Again, Wilder just wanted to have a good time. Look at how he used his camera: not to manage our thinking (like Alfred Hitchcock), not to get us to feel what the characters are feeling (like Nicholas Ray), and not to editorialize on the drama (like Capra). His stance is simply amoral, which is the stance you want to have when you want to have maximum fun. Many of Wilder’s detractors dismiss this amorality as misanthropic, and in his later comedies, which aren’t fun but mean, the comedy does curdle, but when properly and justifiably channeled, as in Ace in the Hole (1951), Wilder’s cynicism excavated—and not gleefully—the intestinal lining of the American digestive tract. Who can argue? There’s a lot in capitalism to feel misanthropic about.
For Monroe, Wilder breaks his stance. He comes a little closer. He says, “I hope you enjoy this woman. I sure do.” More than any other director ever had or ever would, Wilder got Monroe inside and out, what she could do well and what she couldn’t. “The charm of her is two left feet,” he said. “Otherwise she may become a slightly inferior Eva Marie Saint.” Others had made the mistake of taking Monroe for an actress of real range; she wasn’t. Some took her only at face value, but she was, as we all know, something deeper than merely beautiful. Wilder split the difference. He understood that for all her sadness—which Some Like It Hot calls for—Marilyn the performer was a light comedian. Marilyn the woman was a girl. Here’s her skeleton key: “When I was a little girl, on cold nights like this,” her character, Sugar Kane, whispers giddishly to Jerry-as-Daphne in the sleeper-car bunk they are sharing as a train takes the band down south, “I used to crawl into bed with my sister. We’d cuddle up under the covers and pretend we were lost in a dark cave and were trying to find our way out.” This wholesome innocence, coupled with that figure that suggests not-so-innocent things, let her have her cake and eat it too; it was the paradox that made her a star. “How do I know about a man’s needs for a sex symbol?” she once asked. “I’m a girl.”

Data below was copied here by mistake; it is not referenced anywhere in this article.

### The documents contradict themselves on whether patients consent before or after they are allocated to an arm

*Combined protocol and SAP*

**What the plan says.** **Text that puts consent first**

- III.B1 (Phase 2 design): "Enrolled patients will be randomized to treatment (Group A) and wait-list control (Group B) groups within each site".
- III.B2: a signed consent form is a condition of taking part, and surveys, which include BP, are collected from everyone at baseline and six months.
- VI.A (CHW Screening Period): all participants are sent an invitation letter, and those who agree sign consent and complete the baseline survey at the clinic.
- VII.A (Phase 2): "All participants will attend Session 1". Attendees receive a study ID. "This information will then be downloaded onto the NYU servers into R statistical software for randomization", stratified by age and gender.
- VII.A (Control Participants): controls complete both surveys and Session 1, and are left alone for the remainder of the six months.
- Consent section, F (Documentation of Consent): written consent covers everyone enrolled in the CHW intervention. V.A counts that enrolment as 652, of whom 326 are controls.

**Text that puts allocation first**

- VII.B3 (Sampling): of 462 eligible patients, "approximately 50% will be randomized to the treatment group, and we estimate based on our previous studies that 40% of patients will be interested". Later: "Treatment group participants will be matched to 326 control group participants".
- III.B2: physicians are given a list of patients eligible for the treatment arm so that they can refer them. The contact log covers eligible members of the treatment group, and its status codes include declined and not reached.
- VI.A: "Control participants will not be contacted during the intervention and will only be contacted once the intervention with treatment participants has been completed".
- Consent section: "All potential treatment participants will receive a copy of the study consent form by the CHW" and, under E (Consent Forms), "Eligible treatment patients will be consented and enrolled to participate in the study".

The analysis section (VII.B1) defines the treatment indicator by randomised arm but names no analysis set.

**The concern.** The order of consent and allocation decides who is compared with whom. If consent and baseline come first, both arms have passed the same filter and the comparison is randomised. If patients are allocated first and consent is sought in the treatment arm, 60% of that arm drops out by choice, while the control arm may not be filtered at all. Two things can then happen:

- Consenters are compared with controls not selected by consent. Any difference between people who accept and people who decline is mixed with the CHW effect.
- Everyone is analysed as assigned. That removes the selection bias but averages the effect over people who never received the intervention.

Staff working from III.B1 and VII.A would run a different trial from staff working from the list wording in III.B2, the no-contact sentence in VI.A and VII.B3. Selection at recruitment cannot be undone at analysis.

We know Marilyn is hot, but Wilder saw that she was warm too, and in Some Like It Hot, he permits her coziness to cuddle some clemency into his ruthless good time. She is the heart of the comedy, the only one not playing for laughs (though she gets them), and if you, like me, think she walks away with the picture, it’s because Wilder handed it to her. Rarely does Lemmon or Curtis have the screen to himself; Monroe often does. Her close-ups—a rare occurrence in Wilder country—reveal a girl twinkling with chaste enthusiasms. “Good niiiiiight, Sugaarrrr,” Jerry stage-whispers to her across the train car. She pops her head out of her bunk, and after a vulnerable split second wondering who called to her, she opens into the most playful, the most self-nourished, the most sincere smile I’ve ever seen in a movie. It’s not sexy. It’s genuinely happy. “Good night, honey!”
And here we are again, back
to having a good time. “A good time”: not a phrase we readily associate with
the famously heartsick Marilyn Monroe. Seeing her so happy must have been fun
for Some Like It Hot’s 1959 audiences, but for us, knowing
what we know about her depression and self-loathing and death, watching Marilyn
truly enjoy herself is, today, the movie’s most painful pleasure. When she
calls back, “Good night, honey!” I’m probably not alone in feeling, in addition
to delighted, very sad, and not because we lost in Monroe a great artist (she
wasn’t), or a great beauty (she was), but because, in Some
Like It Hot, it’s clear she was, at times, abundantly capable of
I think it is way past time
we celebrated Wilder for his women: Sabrina, Phyllis Dietrichson, Norma Desmond, Fran Kubelik . . .
of terrific male protagonists nearly obscures the dames, the
floozies, the killers, the broken adorables, and
the upstanding, virtuous Congresswoman Phoebe Frost (Jean Arthur) in the
lamentably underrated A Foreign Affair (1948). The
greatest line Wilder ever wrote, he wrote for a woman: “I don’t go to church.
Kneeling bags my nylons”—Lorraine Minosa (Jan Sterling), Ace
in the Hole. And let’s not forget Ninotchka and Ball
of Fire’s Sugarpuss O’Shea, characters he cowrote for Ernst Lubitsch and
Howard Hawks to direct. With the exception of Sabrina, these characters all
have Wilder’s trademark tough candy shell and cream-filled center (Garbo laughs
in Ninotchka, remember?)—even the duplicitous Mrs.
Dietrichson, who, in the final second before her death, looks at Walter Neff,
after he shoots her, with a desperate, silent, “Why, Walter, why? I really
loved you.” Those who leave Wilder at “misanthropic” forget that you have to
have a heart to have it broken. Look at the women. They’re Wilder’s heart.